Host, All Things Considered
Kate Davidson is host of "All Things Considered" at Oregon Public Broadcasting.
Before moving to Oregon, she was a regular contributor to" Marketplace," a reporter at Michigan Radio and a producer at NPR in Washington, D.C., her hometown.
Kate has a degree in English from Yale University and a master's degree from the University of California-Berkeley and Columbia University, where she was a Knight-Bagehot Fellow.
Her favorite radio project was an early one: a documentary about the experiences of Navajo children who grew up in white Mormon foster families across the West. That project aired on NPR and won the national Edward R. Murrow award for network documentary. More importantly, though, it cemented her love for radio and deep listening.
After weeks of being denied entry, attorneys were finally allowed to meet with more than 120 immigration detainees who have been held at the federal prison in Sheridan for the last 27 days.
Since 1969, the Border Riders Motorcycle Club has brought together gay men with a love of the outdoors and the open road.
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Vancouver's new mayor says Washington state is ready to replace the Interstate Bridge. Now Oregon must step up.
Oregon’s Secretary of State spoke with OPB “All Things Considered” host Kate Davidson for an occasional series exploring the experiences that shape the beliefs of people in the public eye.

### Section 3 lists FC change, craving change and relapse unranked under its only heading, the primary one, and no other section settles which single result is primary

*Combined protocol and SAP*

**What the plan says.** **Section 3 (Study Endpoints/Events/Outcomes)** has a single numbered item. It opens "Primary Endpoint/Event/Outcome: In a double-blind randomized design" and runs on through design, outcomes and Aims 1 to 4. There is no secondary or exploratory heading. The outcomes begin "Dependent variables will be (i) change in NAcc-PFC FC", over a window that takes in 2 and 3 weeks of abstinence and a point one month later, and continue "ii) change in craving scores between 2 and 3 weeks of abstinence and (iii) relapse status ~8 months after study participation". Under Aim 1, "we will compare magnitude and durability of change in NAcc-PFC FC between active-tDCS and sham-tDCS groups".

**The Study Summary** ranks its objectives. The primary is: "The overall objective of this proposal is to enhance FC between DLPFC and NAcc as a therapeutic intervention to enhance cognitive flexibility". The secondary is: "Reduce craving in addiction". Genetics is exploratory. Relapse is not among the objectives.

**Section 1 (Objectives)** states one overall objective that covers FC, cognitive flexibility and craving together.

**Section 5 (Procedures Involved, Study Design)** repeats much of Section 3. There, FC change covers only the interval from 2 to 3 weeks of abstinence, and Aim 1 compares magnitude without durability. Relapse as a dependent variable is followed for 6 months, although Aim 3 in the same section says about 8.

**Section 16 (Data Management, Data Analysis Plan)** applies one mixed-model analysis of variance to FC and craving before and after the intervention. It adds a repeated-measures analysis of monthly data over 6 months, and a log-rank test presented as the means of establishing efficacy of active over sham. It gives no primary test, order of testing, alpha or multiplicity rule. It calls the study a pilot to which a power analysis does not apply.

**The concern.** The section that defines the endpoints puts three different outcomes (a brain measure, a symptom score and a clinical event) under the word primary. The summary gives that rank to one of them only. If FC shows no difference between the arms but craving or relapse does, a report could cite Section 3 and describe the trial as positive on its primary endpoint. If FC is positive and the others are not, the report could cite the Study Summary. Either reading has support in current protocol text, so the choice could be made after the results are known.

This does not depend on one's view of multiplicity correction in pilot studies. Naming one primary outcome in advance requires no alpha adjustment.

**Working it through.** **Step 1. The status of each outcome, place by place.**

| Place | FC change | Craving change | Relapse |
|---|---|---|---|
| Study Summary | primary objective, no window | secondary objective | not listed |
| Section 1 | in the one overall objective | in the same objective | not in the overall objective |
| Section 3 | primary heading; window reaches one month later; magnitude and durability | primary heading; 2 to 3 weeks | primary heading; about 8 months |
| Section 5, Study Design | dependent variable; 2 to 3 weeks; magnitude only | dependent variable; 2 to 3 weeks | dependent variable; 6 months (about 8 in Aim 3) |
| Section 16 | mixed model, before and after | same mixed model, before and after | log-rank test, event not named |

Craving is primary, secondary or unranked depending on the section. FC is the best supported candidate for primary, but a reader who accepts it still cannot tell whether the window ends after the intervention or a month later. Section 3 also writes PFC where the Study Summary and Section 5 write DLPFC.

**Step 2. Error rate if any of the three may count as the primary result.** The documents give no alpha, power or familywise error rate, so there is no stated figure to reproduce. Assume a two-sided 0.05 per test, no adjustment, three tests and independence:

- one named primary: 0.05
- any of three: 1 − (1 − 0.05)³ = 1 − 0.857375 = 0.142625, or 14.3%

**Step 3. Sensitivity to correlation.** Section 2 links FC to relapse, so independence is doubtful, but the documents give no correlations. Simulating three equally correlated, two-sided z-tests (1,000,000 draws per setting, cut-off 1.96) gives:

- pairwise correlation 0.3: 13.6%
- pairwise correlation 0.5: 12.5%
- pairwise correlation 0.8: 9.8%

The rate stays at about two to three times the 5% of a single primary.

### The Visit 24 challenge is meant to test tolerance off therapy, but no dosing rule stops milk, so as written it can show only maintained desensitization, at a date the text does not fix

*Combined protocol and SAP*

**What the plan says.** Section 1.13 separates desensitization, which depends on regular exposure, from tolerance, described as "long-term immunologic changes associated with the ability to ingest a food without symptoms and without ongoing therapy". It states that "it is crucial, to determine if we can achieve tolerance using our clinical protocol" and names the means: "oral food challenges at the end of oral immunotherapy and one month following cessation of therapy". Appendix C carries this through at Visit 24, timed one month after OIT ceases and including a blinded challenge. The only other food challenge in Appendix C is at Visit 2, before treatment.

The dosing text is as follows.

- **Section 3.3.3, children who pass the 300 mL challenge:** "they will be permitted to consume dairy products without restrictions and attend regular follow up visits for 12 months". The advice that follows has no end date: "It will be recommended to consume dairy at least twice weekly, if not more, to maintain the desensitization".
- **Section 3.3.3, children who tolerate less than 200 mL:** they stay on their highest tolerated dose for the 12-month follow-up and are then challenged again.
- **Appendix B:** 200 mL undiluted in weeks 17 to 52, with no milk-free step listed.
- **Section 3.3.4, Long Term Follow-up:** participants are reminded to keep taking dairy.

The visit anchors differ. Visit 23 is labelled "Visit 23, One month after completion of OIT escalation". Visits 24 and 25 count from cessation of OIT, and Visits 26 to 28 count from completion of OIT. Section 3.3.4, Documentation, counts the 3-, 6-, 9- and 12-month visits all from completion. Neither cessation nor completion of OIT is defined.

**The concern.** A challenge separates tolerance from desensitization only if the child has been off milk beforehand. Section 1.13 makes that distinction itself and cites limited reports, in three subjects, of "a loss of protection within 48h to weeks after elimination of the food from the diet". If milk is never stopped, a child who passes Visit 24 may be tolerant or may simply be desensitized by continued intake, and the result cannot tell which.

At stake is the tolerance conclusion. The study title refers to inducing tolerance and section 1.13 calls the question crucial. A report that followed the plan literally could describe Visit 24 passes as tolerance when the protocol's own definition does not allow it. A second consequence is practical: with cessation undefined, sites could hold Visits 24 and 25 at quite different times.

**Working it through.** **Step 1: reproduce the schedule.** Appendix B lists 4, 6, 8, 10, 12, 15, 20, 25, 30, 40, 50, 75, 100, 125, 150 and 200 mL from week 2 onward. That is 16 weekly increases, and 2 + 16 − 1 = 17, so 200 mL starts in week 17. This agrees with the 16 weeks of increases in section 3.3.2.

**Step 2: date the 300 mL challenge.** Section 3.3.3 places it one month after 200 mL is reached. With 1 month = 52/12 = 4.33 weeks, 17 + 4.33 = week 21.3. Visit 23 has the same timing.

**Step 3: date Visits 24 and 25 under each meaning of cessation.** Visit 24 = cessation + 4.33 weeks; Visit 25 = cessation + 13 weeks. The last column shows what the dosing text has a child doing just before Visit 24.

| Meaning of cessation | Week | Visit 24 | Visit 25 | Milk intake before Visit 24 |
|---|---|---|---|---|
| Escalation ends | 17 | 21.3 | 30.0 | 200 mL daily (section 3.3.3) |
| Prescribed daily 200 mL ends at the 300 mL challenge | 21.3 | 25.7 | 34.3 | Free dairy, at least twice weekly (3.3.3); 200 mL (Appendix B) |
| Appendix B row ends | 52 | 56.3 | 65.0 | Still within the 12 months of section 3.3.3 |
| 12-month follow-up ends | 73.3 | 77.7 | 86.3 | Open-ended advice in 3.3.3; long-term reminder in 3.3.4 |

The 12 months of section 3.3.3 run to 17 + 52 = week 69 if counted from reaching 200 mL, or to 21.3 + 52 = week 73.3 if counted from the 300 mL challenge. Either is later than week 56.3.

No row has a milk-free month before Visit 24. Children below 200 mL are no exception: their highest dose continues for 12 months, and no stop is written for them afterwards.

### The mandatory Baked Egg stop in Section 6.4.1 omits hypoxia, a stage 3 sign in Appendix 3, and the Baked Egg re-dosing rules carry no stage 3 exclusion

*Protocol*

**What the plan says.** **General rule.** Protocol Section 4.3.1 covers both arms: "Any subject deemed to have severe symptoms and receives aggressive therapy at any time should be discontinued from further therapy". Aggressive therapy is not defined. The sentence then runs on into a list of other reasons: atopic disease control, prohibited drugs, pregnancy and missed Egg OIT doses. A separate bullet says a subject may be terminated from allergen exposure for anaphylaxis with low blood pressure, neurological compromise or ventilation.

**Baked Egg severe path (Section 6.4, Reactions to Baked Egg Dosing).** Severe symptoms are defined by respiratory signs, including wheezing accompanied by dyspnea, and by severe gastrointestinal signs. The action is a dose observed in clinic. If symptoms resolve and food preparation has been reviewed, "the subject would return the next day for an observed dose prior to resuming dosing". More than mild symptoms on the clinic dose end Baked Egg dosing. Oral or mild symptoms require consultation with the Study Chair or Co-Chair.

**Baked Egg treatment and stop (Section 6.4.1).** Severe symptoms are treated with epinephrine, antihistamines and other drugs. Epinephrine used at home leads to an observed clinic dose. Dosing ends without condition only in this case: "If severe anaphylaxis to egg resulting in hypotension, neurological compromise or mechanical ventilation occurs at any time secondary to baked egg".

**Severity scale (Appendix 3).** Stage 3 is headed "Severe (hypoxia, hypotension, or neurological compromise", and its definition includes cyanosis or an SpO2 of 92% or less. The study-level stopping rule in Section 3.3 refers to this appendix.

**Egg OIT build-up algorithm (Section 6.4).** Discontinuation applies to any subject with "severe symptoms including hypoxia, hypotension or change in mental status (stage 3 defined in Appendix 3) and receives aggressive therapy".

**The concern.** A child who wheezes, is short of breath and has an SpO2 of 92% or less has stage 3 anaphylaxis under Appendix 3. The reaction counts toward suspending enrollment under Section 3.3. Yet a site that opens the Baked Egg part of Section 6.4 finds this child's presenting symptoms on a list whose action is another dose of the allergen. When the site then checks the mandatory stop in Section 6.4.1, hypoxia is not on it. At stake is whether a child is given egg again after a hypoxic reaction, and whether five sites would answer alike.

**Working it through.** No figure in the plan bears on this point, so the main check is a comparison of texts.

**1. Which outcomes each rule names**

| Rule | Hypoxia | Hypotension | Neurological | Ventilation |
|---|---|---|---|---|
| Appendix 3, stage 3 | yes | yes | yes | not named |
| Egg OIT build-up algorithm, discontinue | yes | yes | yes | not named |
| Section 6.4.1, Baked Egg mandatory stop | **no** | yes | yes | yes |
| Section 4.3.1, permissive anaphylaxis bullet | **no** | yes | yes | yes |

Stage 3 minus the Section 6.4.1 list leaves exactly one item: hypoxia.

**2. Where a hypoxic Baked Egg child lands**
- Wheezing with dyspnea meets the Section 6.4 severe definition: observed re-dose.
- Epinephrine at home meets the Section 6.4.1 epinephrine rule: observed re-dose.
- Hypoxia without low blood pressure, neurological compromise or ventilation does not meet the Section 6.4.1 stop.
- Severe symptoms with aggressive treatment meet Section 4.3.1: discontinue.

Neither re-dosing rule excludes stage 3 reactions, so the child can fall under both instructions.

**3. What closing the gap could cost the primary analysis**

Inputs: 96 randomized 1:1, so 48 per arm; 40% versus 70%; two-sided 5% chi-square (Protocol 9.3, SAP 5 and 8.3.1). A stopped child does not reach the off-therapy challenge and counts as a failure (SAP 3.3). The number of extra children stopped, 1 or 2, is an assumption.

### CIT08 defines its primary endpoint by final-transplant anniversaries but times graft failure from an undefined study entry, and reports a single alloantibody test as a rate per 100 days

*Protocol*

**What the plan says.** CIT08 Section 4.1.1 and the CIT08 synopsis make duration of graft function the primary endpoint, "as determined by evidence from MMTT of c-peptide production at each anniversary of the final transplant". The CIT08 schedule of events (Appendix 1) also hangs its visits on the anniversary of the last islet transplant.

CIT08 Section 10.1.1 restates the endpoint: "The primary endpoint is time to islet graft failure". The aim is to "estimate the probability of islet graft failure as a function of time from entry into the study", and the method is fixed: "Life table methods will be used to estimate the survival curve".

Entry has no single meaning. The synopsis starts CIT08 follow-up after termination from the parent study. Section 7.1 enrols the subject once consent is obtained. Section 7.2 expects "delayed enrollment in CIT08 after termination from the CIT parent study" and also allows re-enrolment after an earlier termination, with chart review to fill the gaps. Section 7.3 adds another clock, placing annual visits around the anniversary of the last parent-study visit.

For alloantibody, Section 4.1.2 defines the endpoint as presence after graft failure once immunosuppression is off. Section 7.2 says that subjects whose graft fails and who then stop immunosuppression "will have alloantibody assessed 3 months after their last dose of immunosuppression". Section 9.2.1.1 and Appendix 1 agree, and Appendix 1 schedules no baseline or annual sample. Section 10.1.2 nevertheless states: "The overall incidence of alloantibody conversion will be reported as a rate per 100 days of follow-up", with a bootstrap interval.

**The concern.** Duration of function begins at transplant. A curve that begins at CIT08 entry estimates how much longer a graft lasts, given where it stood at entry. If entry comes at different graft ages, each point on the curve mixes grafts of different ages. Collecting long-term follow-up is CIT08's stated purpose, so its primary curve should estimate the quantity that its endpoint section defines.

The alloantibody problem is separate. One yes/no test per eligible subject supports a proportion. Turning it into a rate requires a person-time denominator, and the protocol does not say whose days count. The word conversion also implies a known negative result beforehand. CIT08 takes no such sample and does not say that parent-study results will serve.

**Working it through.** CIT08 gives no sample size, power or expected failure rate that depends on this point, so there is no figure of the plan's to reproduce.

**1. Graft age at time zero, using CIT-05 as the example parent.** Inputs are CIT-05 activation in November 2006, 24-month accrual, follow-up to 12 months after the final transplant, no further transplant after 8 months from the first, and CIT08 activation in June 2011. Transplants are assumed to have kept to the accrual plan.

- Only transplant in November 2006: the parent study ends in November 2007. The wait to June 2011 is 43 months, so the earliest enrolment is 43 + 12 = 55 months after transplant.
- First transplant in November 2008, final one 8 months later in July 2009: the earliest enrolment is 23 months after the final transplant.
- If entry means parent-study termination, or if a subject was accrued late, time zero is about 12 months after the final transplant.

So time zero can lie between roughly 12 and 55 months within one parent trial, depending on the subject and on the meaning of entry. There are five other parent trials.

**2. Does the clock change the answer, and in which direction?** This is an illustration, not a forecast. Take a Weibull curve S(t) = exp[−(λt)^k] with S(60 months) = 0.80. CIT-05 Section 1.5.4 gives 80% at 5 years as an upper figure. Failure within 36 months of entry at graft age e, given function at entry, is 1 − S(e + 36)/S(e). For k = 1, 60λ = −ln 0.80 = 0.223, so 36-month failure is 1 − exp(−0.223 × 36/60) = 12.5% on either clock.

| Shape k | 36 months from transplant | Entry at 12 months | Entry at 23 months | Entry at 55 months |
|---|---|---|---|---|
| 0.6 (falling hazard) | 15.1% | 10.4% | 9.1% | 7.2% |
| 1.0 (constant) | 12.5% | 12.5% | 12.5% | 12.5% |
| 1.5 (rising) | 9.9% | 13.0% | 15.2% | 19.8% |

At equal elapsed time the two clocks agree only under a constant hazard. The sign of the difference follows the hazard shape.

Hood River County teachers and administrators have been working to keep students in school as firefighters attempt to contain the Eagle Creek Fire.
“I grew up knowing my culture and appreciating it,” said DACA recipient Karla Castenada, one of 800,000 DACA recipients. “But if I were to get deported to Mexico … I wouldn’t know how to be myself there.”
Oregon's top federal prosecutor wants sheriffs to cooperate more regularly with federal immigration officials.
Portland Mayor Ted Wheeler took a step closer to making his most important hire this week as a community panel interviewed six candidates for police chief.
The Oregon Legislature wrapped up its work July 7 after five months of work that will affect everyone in Oregon — including public school students in the class of 2025.
"I'm feeling both very happy and fully vindicated," former Oregon Gov. John Kitzhaber told OPB's "All Things Considered."
Oregon Sen. Ron Wyden says the appointment of a special counsel to investigate Russia’s role in the 2016 election and the Trump campaign does not get in the way of the Senate quest for answers.
Vancouver Public Schools is revamping its approach to homework. Starting next year, the southwest Washington district will get rid of mandatory homework for its youngest children.
Gov. Kate Brown spent Wednesday in Harney County, talking with local residents and officials. OPB reporter Amanda Peacher was there.